MOUNTAIN VIEW, California, September 04, 2017 Guest Contributor Michael Volkmann is an entrepreneur with a focus on business operations and finance. He has worked with many small businesses helping them with their M&A for over 6 years.
The Internet connects 3.4 billion of us every day. Unfortunately, this massive amount of traffic comes with the serious risk of being drowned out in a sea of noise. Growing your online business in this environment is arduous, to say the least, and takes sustained and concentrated effort. You may have access to hundreds of thousands of potential customers, but so does everyone else — and you’ll be competing with a far greater number of businesses than you would if you were to open a traditional, brick-and-mortar company. Starting your own online business can have manifold benefits, however, and they often have lower startup costs and higher growth potential. A successful online business can mean extra income and greater economic freedom without having to win over access to millions of dollars in venture capital. If you’re willing to conduct market research, incrementally build your audience, and — most importantly — test, fail and test again, then you’ll able to stand out from the crowd.
Building your online business is a long journey, but one that can be conquered one step at a time. It’s easy to get ahead of yourself and take too much on in the beginning stages, but taking a measured approach will ensure your success down the road. Even if things change, conceptualizing your business and vetting your ideas thoroughly is of paramount importance. Although plans often change and financial projections can never be wholly accurate or precise, they are integral to growing your business, as they serve to guide you through the bumps in the road. As Eisenhower once said, “Plans are useless but planning is indispensable.”
In order to plan effectively, you’ll need to write a formal business plan. In your business plan, if you have not already created one, you’ll need to address key aspects of your business and your vision for it as it develops. You’ll need to list goals and objectives, and include financial documents in which you make an educated guess about your profits and losses. You’ll need to backup your revenue projections with research. This requires knowing your market intimately. Too often, small business owners shy away from market research. If your idea is truly good, it will stand up to scrutiny. The only way to properly investigate whether your idea is worth the time, energy and capital you’ll have to invest into it, is to do your homework.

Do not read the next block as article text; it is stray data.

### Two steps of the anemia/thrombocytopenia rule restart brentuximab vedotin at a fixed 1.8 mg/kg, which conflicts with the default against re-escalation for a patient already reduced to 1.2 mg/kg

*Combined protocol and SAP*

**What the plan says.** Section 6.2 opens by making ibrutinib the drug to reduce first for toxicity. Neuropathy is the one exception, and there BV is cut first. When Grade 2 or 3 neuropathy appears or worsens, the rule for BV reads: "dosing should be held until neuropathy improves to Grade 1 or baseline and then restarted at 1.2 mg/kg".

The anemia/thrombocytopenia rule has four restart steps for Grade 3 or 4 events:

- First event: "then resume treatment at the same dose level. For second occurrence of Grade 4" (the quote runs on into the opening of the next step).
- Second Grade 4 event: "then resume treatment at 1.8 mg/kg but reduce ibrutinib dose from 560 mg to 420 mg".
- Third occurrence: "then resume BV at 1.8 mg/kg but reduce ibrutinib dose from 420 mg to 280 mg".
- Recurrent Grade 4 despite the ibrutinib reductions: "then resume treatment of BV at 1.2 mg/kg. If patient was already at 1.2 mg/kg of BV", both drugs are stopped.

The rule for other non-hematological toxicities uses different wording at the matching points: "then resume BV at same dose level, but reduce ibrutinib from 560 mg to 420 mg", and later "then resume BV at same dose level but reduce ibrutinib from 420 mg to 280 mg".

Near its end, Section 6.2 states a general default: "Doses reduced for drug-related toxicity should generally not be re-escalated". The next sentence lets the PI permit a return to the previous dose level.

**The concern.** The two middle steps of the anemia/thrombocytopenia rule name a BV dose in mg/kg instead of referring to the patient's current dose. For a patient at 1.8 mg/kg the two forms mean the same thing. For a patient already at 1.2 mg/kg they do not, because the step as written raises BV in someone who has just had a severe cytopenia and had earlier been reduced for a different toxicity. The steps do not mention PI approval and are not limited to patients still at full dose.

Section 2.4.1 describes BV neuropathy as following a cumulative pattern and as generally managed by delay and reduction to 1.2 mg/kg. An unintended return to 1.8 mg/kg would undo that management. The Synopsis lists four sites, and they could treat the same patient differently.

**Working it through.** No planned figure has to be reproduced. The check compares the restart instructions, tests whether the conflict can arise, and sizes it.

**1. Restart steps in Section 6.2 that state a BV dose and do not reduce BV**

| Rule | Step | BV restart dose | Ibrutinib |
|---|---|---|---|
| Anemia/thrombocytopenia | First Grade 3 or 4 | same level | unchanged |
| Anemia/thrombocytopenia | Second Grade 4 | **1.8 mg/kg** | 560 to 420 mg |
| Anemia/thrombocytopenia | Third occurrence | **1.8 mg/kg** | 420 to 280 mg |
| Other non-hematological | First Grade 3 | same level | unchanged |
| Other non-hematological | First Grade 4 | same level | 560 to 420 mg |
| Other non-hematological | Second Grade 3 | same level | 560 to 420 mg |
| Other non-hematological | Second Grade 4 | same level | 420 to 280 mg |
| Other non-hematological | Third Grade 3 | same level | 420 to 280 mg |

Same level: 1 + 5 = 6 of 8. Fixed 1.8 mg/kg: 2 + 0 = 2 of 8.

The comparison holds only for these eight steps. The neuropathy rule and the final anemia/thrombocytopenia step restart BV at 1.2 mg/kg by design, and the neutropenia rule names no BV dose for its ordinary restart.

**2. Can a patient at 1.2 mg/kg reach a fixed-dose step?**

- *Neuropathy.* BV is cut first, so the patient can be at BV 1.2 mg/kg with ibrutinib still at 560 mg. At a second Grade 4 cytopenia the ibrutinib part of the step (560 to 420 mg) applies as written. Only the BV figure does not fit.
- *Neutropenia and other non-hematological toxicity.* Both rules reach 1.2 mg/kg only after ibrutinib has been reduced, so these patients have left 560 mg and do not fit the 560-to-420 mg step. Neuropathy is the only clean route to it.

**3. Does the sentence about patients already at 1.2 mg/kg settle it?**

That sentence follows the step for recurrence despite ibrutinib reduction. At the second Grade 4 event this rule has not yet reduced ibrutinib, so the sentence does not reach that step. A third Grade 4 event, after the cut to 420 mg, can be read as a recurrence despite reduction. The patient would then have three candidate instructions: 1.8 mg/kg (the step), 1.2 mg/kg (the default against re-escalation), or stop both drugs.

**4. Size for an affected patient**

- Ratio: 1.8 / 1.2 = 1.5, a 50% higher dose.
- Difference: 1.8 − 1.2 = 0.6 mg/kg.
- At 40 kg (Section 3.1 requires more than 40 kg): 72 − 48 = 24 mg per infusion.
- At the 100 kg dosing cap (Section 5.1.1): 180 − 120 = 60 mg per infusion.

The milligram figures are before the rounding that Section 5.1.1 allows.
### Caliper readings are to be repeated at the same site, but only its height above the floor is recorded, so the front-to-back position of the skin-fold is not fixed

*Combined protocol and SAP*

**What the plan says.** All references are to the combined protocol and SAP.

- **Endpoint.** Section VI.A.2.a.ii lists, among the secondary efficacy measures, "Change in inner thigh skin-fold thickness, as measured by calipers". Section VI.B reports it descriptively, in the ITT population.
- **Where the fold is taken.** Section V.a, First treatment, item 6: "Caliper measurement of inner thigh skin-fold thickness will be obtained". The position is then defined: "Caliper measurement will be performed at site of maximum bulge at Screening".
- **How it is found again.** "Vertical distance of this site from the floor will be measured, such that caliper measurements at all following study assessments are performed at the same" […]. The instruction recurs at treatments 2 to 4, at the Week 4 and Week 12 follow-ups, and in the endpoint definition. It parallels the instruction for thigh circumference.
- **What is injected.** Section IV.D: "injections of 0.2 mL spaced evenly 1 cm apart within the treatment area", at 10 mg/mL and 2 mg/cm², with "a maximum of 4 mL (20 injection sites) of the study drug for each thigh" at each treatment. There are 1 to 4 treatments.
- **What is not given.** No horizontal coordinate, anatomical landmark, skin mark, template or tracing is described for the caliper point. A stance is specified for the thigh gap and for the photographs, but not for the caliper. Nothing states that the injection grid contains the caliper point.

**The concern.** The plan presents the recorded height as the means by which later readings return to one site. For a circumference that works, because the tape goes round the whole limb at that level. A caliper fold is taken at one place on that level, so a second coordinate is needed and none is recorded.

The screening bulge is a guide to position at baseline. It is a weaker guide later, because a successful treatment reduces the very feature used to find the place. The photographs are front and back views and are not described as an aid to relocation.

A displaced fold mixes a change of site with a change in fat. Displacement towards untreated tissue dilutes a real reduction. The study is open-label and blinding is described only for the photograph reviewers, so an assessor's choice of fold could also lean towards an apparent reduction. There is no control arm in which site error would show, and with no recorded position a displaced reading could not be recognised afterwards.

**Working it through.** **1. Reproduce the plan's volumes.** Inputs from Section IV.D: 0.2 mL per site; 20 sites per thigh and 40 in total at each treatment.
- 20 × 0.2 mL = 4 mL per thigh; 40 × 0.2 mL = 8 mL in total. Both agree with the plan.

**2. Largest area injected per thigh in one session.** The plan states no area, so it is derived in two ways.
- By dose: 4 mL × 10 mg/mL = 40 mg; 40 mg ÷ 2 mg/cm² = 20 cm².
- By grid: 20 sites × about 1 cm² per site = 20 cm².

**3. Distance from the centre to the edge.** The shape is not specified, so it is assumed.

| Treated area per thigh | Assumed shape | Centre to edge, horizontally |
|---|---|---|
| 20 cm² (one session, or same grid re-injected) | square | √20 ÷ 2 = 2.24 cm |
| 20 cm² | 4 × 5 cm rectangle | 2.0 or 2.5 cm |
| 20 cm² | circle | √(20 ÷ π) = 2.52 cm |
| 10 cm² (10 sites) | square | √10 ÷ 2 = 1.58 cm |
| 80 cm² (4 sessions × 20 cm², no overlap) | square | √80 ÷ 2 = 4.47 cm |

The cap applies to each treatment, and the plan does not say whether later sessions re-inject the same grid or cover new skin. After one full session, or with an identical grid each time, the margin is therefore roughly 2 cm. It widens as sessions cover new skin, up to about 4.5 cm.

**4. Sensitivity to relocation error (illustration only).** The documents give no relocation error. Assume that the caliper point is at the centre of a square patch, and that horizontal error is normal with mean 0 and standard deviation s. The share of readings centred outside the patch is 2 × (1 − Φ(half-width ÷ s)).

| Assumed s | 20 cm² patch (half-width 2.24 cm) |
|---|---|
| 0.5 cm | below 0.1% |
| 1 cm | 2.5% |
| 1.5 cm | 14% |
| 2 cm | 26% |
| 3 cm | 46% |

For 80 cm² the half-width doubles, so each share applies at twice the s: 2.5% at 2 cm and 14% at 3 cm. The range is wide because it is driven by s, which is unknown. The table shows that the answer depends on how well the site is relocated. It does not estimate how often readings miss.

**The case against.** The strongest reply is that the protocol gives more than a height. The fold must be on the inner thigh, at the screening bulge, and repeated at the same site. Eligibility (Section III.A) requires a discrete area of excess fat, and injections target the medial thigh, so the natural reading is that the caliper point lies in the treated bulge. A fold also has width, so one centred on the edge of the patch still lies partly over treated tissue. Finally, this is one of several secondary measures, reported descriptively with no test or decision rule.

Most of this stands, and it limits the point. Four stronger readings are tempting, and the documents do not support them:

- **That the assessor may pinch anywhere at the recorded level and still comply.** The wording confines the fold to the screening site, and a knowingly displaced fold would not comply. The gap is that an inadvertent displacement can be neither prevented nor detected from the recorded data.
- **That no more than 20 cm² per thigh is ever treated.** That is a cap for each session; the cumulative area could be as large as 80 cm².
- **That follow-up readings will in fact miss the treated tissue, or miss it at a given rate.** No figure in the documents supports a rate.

Ask yourself questions like:
- Is the industry I’m about to enter a growth industry?
- Who is my target market?
- How much of the market could I reasonably claim?
- How are my competitor’s capturing the market?
- How will I learn from my competitors’ tactics?
- What channels are my target market using?
- How will I monetize this business? What monetization strategies are my competition using?
Examples of monetization strategies:
- Affiliate marketing
- Sponsored content
- Membership site
According to the Harvard Business Review, over 75% of all venture-backed startups fail; a percentage that could be drastically lowered if small business owners devoted themselves more seriously to careful planning. Even if your company does not require funding to start, completing a comprehensive business plan can help you forge a path that will guide you during the highs and lows of business ownership. In fact, you’ll need to revisit and revise this plan continually to ensure your business is heading in the right direction.
After planning your business from top to bottom, you’ll want to garner a fan base a soon as possible. Loyal customers are your lifeblood, so you will need to court them first. Building an easy-to-use website is of the utmost importance to capturing them. UX has been proven to increase customer loyalty, bolster perceived brand reliability and credibility and boost overall revenue. Think of big companies, like Apple, who invest in sleek, easy-to-understand design. These brands consistently outperform those who don’t invest in user experience. So while it is important that you craft a meaningful product or service, it is equally important to present it in a clean, professional — even stylish — way.
Once you’ve created a website, you’ll need to expand your reach. There are many avenues to garner an audience. Facebook is by far the most popular digital marketing tool for small business, with over 60 million business pages published to date, but it is not the only social media platform available to you.
Here are some ideas for building your online audience:
- Harness social media platforms, such as Twitter and Facebook
- Create a blog and release content regularly
- Publish guest posts on other sites
- Invest in paid advertising, such as Google Adwords and Facebook’s Promoted Posts
The key to building your business is assessing its weaknesses and addressing them as quickly as possible. The plan you create for your online business will act as the foundation. From it you will structure your website and your brand’s image, which will be communicated through your social media marketing campaigns. Your online business is a living thing and will need constant attention. You’ll need to revise your business plan, your marketing tactics and your pricing strategy as your audience grows. Continually planning and restructuring, paired with consistent engagement with your target audience, guarantees not only immediate returns but longevity as well.
Featured Image: Creative Commons license via Pixabay